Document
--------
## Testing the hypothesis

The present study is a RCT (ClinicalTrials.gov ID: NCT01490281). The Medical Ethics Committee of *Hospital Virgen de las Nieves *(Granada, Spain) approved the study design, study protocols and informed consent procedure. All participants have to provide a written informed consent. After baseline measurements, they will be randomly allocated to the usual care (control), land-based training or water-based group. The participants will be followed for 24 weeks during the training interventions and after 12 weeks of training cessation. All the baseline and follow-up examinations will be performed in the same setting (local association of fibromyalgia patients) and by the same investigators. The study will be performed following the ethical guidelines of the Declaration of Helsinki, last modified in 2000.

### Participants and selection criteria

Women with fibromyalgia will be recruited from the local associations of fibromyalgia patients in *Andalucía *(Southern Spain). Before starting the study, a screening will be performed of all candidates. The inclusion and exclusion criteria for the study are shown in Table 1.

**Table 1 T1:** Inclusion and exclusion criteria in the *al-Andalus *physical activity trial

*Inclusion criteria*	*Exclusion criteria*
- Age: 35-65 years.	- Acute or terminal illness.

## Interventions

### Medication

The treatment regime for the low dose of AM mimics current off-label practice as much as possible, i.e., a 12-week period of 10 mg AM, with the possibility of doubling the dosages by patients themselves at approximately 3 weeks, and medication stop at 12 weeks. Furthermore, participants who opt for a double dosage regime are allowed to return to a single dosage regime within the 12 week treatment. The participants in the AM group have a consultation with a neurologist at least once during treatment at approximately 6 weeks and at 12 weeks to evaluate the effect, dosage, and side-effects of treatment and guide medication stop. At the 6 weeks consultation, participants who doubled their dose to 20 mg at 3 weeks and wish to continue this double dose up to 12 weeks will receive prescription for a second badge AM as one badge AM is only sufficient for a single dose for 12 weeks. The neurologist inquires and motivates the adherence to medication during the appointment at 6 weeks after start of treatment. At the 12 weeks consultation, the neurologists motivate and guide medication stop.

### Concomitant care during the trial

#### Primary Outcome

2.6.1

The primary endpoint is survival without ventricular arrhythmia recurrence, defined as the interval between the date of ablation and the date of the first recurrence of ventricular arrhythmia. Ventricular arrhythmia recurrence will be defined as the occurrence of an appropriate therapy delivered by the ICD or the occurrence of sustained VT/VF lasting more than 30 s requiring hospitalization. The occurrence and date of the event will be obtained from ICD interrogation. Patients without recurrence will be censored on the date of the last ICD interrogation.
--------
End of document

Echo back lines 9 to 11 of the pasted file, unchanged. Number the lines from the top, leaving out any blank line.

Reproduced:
### Medication

The treatment regime for the low dose of AM mimics current off-label practice as much as possible, i.e., a 12-week period of 10 mg AM, with the possibility of doubling the dosages by patients themselves at approximately 3 weeks, and medication stop at 12 weeks. Furthermore, participants who opt for a double dosage regime are allowed to return to a single dosage regime within the 12 week treatment. The participants in the AM group have a consultation with a neurologist at least once during treatment at approximately 6 weeks and at 12 weeks to evaluate the effect, dosage, and side-effects of treatment and guide medication stop. At the 6 weeks consultation, participants who doubled their dose to 20 mg at 3 weeks and wish to continue this double dose up to 12 weeks will receive prescription for a second badge AM as one badge AM is only sufficient for a single dose for 12 weeks. The neurologist inquires and motivates the adherence to medication during the appointment at 6 weeks after start of treatment. At the 12 weeks consultation, the neurologists motivate and guide medication stop.

### Concomitant care during the trial